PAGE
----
Amazon.com is plowing $200 million into a high-tech distribution center in Garner, marking the biggest corporate investment in the southeast Wake County town’s history. Officials expect the project to spur other development. Photo courtesy of Town of Garner
By Dan Barkin
Garner Mayor Ronnie Williams walked to the front of the council chambers, grabbed the lectern and beamed at the crowd on an August day. In a fast-growing region filled with transplants with thin connections to their new communities, Williams is a Garner native who went off to Vietnam and came back to dual careers at the post office and in public service, including 20 years as a town councilor and mayor since 2005.
“If it looks like I’ve got a smile on my face, I do,” Williams began. “Today, I’m happy to announce that Amazon is coming to Garner!”
Amazon.com is investing $200 million in a 2.6-million-square-foot distribution center with 1,500 jobs, scheduled to open next year in the Wake County town abutting southeast Raleigh. It’s one of hundreds of facilities that Amazon has built or announced across the nation over the last five years, in pursuit of ever-faster delivery as it reinvents retail.
“This is a great day for Garner,” proclaimed the mayor.
And yet …
Some four weeks later, up in Washington, D.C., Sen. Bernie Sanders filed a bill aimed squarely at Amazon’s labor practices. The Stop BEZOS Act (Stop Bad Employers by Zeroing Out Subsidies) contends that Amazon founder Jeff Bezos has become fabulously rich in part by underpaying his vast army of warehouse workers, forcing many to rely on food stamps, housing subsidies and Medicaid. The Vermont senator proposes taxing companies an amount equal to the federal assistance their workers receive.
When the Garner project was announced, the rate for most employees was pegged at $12.50 an hour, about half the median wage in Wake County. In early October, Amazon boosted its national minimum wage to $15 an hour, in the $31,200 range annually, still well below Wake’s average. (A similar-sized Amazon facility is under construction near Charlotte’s airport.) But the senator would benefit from understanding why Garner is so happy to have Amazon.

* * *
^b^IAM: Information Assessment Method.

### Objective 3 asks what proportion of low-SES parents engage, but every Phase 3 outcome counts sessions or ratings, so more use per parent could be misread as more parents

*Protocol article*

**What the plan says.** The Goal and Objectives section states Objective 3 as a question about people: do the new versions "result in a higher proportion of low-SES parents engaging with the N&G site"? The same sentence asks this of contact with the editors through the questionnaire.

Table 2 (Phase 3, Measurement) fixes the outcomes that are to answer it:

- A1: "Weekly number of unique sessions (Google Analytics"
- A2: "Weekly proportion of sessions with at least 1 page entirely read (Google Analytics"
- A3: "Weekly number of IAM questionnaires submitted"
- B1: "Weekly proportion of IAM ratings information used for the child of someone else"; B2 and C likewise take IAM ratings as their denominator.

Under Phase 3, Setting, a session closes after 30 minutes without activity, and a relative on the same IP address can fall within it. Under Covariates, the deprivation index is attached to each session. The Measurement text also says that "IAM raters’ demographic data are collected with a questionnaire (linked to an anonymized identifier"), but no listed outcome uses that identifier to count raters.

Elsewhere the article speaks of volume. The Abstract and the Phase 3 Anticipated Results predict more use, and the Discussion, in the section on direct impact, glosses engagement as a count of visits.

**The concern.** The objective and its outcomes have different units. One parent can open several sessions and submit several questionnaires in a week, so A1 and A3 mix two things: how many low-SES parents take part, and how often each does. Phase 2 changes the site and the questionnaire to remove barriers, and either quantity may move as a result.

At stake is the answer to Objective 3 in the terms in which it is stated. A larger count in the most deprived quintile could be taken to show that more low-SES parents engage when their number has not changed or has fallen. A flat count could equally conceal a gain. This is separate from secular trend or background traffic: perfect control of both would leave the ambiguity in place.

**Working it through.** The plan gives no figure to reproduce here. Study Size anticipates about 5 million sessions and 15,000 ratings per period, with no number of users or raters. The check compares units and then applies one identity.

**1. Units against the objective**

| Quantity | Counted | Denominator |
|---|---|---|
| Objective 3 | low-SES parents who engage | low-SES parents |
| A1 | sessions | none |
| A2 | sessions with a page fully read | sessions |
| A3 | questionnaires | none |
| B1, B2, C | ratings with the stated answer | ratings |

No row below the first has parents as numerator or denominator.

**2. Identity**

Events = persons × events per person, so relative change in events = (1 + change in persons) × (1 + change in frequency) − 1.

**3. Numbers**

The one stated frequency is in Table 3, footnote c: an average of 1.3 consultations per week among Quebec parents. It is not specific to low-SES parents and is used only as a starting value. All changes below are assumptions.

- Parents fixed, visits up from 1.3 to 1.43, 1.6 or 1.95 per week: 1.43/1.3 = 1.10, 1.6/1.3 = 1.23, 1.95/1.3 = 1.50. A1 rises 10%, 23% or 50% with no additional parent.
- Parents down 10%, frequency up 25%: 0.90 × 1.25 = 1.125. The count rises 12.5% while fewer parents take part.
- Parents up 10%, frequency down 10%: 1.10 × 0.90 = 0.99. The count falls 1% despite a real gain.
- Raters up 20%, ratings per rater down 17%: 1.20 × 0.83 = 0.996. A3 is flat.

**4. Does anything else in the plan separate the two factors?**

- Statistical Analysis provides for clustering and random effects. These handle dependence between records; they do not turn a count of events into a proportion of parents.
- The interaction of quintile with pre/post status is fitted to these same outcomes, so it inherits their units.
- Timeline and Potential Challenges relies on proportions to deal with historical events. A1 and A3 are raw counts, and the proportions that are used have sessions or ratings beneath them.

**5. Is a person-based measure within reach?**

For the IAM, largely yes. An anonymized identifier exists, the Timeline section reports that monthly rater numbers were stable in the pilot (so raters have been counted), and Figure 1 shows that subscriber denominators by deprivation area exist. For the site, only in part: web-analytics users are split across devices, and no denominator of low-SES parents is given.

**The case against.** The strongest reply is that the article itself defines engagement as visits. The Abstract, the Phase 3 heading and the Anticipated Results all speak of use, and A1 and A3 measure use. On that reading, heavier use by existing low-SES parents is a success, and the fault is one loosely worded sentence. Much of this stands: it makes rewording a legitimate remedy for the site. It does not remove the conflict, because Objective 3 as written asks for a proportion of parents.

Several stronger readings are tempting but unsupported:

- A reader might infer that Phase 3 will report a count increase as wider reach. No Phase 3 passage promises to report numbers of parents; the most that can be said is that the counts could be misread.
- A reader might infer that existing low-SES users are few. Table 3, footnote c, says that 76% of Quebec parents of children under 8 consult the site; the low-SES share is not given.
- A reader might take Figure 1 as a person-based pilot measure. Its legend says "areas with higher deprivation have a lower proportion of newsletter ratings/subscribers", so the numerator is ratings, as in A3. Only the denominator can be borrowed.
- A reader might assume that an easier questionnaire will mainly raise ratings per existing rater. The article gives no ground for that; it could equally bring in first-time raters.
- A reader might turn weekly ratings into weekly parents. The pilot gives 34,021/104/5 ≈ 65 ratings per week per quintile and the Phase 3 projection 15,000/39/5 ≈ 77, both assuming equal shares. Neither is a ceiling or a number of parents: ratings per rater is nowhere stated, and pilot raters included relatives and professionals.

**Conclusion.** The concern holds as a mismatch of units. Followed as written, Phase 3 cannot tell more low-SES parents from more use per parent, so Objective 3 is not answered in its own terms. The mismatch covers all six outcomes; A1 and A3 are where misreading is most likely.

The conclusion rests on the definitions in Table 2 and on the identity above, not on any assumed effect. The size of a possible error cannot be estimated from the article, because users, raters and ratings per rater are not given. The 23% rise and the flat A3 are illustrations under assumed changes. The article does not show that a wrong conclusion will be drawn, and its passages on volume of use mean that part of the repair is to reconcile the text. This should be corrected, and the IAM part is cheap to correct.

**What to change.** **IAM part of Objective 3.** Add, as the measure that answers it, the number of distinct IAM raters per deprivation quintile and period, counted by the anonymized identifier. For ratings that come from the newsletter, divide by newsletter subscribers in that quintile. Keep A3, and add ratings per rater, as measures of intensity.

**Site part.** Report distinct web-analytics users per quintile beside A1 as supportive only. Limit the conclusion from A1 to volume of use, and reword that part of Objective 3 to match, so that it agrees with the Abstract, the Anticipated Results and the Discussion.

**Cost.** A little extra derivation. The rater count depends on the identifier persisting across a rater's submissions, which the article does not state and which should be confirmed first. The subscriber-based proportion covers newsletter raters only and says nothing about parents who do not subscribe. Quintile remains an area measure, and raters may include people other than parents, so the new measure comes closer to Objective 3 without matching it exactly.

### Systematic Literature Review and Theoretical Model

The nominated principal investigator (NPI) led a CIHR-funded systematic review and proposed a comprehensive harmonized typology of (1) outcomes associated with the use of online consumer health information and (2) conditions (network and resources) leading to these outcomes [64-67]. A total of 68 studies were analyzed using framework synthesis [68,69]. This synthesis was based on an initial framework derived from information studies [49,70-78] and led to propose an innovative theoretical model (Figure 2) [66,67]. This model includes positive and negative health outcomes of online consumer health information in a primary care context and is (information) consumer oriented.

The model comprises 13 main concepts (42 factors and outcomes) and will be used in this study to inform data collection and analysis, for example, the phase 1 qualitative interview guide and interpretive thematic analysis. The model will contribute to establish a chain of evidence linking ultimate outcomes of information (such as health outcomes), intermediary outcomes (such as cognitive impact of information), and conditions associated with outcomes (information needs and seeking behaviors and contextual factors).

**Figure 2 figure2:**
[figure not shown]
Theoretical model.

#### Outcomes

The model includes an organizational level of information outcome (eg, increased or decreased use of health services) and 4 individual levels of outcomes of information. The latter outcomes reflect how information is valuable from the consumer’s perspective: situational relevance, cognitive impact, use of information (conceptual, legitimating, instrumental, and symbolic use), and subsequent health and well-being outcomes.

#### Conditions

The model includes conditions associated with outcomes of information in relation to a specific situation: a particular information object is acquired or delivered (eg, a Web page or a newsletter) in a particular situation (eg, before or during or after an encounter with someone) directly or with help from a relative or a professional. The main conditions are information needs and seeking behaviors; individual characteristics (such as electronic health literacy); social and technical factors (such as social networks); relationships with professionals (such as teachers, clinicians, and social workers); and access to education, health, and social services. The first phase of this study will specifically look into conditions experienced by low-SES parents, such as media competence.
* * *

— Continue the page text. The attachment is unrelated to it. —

First, consider the site where the center will be built and its tragic story. Jones Sausage Road winds two lanes through a rural-ish stretch of Garner, population 31,000, between Interstate 40 and Highway 70. The road’s namesake company eventually ended up in the hands of food giant ConAgra Brands Inc., which employed 440 to make Slim Jim meat snacks.
In 2009, an explosion tore through the plant, leaving four dead and dozens injured. Two years later, ConAgra left Garner, handing over its land to the town. Garner lost a major employer, while gaining a plot of contaminated land.
For seven years, the town’s principal focus has been to clean up the property, market it to site-selection consultants and get it wedged into the state’s narrow road-funding pipeline. Landing Amazon helps the town get past the trauma of those lost lives and jobs that employed generations of Garner residents.
The other key issue is that Wake County’s prosperity has not been evenly distributed. County Commissioner John Burns puts it this way: “There are 120,000 people who live below the poverty line in Wake County. That would be the 25th-largest county in the state.”
To remedy this inequality, the county’s recent focus has been on “inclusive” growth, says Michael Haley, Wake’s economic-development director. “How can we make sure we’re creating as much opportunity across all of Wake County as we possibly can?”
Many companies recruited to the area are high-skill employers setting up shop in gleaming office parks around Research Triangle Park. Many settle in pricey western Wake towns such as Cary, Apex and Morrisville, where nearly two-thirds of adults have bachelor’s degrees or beyond.
In Garner, it’s one-third. The median household income of about $60,000 is 60% of Cary’s. When Amazon offers a slew of entry-level jobs that provide benefits and training, the Seattle-based company will find enough workers, says Joe Stallings, Garner’s economic-development director.
Stallings has obsessed about the ConAgra property since he came to Garner nearly four years ago, and he has this message for those who tut-tut about Amazon pay: “The town of Garner is dedicated to the idea of raising everyone up.
“When ConAgra left, they took with them $55 million worth of tax base and 440 jobs,” Stallings says. “And what we’ve put back in its place is $200 million worth of tax base and 1,500 jobs. I think what we’ve been able to do here is show that Garner is resilient and Garner has a bright future. We took a tragic event, and we really turned it into a triumph.”
That’s the view of Amazon from Jones Sausage Road, if not Washington, D.C.